How Can I Get My Preschooler to Clean Up?

Tips from an early childhood educator to get young kids to pick up their toys

The preschool years are some of the most wonderful and scariest times for parents, especially if it’s the first child they are sending to school. I receive a lot of questions from parents, from “How do I handle separation anxiety?” to “What do I do if my child hasn’t seemed to make many friends?”

One of my favorite things to help with, though, is the old problem of cleanup. “My preschooler just won’t clean up her toys. She is constantly making a huge mess, and I spend my nights cleaning up books, blocks, trucks, you name it.” Parents are always perplexed when they walk into their child’s preschool classroom and watch how the teacher claps a few times, or flicks the light on and off, and suddenly, the class, including their child, springs into action and quickly and efficiently cleans up everything in a few minutes. Parents are even more amazed when the children do it without being asked four or five times and may even sing while they are doing it: “Clean up, clean up, everybody, everywhere!”

What in the world has gotten into their child? Why does he know exactly what to do in a classroom setting, but can’t figure it out in his own playroom? The answer is simple. It all comes down to something called executive functioning. When a child has executive functioning skills, she can easily access information, come up with a solution to the problem or task, and then carry out that solution.

Helping your child build executive functioning skills by giving her easy clues as to what you expect of her, solutions, and a tool kit (such as having a bin marked with a picture of a block), and giving her clues so she understands the routine involved with cleanup, sets her up for success. By limiting the number of toys teachers allow out in a classroom, they also eliminate sensory overload, which helps keeps kids’ executive functioning skills sharp. So, what can you do at home?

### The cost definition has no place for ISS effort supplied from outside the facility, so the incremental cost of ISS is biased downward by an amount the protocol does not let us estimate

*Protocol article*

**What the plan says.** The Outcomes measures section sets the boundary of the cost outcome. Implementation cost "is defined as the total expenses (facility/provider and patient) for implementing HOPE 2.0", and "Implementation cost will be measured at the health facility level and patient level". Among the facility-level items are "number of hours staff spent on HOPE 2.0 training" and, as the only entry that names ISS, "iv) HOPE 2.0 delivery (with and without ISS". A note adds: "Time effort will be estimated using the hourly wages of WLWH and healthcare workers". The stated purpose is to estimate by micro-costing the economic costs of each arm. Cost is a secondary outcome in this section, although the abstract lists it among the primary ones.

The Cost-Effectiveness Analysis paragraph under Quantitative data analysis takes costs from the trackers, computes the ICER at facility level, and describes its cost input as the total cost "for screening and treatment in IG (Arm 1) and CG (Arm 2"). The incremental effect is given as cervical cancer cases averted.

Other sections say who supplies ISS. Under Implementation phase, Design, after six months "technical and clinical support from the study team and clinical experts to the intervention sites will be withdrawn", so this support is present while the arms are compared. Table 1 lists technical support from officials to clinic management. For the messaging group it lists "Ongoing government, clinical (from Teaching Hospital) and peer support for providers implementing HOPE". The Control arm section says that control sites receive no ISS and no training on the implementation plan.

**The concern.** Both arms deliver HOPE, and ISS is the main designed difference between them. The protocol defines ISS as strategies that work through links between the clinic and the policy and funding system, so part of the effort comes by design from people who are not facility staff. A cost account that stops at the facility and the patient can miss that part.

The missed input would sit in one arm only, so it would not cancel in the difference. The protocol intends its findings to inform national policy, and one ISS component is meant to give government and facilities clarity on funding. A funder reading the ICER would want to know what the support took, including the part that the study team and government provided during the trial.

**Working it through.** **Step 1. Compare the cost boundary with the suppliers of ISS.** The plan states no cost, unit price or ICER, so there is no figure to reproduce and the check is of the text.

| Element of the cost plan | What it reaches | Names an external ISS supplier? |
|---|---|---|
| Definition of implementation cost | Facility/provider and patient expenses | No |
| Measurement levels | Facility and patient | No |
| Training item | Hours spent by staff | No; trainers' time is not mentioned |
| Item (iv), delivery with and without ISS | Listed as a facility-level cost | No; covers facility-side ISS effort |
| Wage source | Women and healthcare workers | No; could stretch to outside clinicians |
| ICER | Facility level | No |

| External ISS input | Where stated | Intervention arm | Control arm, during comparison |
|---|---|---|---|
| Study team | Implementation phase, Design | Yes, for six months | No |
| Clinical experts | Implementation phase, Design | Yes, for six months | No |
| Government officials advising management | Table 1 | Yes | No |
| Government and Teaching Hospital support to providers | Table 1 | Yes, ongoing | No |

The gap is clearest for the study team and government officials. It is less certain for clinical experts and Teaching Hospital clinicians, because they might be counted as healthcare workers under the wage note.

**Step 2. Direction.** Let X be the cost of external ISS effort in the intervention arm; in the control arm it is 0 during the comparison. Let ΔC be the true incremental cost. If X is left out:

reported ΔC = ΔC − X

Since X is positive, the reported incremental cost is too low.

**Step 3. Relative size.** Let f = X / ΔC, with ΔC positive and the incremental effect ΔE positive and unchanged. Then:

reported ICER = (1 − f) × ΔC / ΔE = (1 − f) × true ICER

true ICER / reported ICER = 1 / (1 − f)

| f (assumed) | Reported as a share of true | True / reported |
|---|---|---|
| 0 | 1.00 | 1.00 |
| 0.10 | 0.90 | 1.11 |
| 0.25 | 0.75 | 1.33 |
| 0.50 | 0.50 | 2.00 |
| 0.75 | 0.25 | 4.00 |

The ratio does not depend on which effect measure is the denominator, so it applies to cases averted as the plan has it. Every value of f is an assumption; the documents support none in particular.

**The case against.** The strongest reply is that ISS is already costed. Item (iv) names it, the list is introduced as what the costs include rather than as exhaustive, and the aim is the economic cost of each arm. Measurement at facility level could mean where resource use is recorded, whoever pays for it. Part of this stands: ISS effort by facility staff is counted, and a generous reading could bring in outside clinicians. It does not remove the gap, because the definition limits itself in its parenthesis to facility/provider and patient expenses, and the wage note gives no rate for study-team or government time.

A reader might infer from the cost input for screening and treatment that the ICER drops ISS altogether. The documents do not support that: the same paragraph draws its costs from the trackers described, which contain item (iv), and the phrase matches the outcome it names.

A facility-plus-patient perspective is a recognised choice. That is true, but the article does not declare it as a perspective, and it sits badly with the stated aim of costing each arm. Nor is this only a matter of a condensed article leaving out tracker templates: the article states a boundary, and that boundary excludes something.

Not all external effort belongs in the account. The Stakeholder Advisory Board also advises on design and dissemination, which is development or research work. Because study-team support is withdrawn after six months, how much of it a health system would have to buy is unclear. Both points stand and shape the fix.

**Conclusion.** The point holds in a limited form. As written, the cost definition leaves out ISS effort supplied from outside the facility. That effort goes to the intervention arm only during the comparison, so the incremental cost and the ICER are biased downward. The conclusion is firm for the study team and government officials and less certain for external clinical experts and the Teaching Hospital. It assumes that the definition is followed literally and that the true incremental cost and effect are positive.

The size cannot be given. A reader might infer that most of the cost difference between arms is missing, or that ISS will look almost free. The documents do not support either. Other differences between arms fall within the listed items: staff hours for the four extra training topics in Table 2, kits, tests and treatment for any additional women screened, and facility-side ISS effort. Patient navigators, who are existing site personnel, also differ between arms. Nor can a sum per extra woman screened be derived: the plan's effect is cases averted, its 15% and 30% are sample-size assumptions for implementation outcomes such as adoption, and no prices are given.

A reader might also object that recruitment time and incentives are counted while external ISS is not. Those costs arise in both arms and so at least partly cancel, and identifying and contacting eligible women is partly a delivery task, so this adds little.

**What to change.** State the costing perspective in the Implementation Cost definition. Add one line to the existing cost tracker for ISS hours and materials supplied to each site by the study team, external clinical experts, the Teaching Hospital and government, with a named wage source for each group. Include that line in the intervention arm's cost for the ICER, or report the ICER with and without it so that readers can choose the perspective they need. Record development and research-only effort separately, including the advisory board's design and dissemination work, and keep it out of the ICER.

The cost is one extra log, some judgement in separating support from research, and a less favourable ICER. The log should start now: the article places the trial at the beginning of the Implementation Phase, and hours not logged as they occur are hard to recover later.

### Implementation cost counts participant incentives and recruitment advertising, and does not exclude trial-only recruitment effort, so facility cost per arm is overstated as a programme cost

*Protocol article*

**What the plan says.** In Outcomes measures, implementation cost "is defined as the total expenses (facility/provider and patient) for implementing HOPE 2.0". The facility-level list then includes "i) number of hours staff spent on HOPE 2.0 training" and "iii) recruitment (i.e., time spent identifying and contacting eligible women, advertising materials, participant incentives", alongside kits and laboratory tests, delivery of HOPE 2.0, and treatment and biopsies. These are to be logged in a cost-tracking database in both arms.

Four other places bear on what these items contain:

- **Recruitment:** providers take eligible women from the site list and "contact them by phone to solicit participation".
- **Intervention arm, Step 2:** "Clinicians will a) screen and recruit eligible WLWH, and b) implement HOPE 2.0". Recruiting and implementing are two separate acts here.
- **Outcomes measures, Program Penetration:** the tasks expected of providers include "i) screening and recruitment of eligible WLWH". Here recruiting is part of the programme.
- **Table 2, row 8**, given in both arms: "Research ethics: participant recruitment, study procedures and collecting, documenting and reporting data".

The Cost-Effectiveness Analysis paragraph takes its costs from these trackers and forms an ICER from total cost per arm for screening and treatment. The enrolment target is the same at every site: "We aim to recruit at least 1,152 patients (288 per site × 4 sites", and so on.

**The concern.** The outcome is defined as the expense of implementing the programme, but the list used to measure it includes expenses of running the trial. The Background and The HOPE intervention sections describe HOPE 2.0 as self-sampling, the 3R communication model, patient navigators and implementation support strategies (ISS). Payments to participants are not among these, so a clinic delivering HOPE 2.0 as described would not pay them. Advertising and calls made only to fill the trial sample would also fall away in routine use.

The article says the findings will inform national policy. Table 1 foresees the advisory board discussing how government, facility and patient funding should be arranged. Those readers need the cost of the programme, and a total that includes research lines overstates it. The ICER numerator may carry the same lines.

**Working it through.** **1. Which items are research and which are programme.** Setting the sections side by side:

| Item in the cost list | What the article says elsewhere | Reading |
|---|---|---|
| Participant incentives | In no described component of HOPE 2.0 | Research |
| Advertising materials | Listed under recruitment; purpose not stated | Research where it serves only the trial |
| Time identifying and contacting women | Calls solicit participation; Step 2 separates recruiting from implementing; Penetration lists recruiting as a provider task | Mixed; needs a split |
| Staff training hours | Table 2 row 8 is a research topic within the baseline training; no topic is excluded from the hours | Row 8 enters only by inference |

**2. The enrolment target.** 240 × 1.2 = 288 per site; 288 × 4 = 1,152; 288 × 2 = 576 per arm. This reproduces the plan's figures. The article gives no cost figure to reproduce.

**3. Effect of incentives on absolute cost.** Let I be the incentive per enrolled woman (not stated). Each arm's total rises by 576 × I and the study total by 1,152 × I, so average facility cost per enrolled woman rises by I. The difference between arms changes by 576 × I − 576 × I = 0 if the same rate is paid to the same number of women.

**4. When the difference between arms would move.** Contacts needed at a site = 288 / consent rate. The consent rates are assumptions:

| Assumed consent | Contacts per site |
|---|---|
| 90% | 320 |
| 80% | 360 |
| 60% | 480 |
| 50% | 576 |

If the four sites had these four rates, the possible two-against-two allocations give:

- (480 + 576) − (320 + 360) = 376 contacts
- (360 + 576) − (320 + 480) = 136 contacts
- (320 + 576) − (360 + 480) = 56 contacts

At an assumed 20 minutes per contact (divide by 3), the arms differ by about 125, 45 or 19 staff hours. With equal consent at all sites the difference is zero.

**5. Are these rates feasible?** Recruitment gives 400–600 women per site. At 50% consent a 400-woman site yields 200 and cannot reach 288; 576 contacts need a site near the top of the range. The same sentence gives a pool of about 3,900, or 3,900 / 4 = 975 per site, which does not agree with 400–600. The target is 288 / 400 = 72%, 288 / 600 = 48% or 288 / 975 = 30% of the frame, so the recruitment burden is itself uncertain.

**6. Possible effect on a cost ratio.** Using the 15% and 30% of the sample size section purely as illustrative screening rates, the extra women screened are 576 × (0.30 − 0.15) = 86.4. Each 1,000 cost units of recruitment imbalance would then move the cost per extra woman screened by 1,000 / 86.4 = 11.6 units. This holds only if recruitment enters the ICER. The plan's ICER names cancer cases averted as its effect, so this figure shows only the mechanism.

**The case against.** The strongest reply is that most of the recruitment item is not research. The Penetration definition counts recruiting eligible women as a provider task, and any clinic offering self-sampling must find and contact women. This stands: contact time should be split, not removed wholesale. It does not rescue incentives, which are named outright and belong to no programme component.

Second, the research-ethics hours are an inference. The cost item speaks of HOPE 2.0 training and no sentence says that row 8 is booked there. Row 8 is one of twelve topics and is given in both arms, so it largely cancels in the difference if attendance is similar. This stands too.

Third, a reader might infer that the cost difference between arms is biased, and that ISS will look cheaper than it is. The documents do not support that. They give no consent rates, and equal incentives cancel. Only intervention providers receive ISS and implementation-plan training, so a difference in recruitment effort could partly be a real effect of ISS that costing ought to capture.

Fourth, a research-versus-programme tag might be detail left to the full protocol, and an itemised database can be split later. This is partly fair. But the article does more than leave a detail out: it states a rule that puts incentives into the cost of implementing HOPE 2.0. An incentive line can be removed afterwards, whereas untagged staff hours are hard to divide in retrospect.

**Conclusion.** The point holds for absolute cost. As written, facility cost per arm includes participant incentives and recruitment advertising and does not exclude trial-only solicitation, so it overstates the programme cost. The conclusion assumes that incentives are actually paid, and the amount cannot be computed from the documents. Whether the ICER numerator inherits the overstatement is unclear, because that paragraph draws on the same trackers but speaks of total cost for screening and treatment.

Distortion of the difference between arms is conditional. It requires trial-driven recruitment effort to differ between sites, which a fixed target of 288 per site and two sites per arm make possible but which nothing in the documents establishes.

Setting up your child’s playroom like his classroom can help you both.   

  1. Get clear bins and label each one for easy clean up and organization. “My child can’t read,” you say? No worries. Find a picture of the items you would like to put back in each bin, print out the picture, and affix it to the front of each bin. Your child will see the picture of Legos or crayons and will have an easy time cleaning up.
  2. Talk to your child about how having too many toys out at once can make it hard to clean up. Set a limit as to how many toys can be played with at any one time and teach her how to use the visual clues on each bin to figure out where toys go.
  3. Model the right behavior. Work with your child to help him clean up if it seems overwhelming. If he is helping, that’s a good start. As he becomes older and more proficient, add more tasks. Let him see that you have confidence he can do more and can be successful. The process of organizing and cleaning up is a great start to building self-sufficiency and executive functioning skills.  

    Children aren’t that much different from us. If we have piles of paperwork on our desk with old coffee cups and stacks of bills, we too might find it difficult to know just where to start. Simplify your surroundings making tasks clear, setting clear expectations, and setting up success with some simple organizational tips.

  4. Make cleaning up fun. Encourage your child to sing her school clean up song. Be creative: Ask her to pick up by color or shape, or pick up everything that starts with a certain letter. The options are endless!

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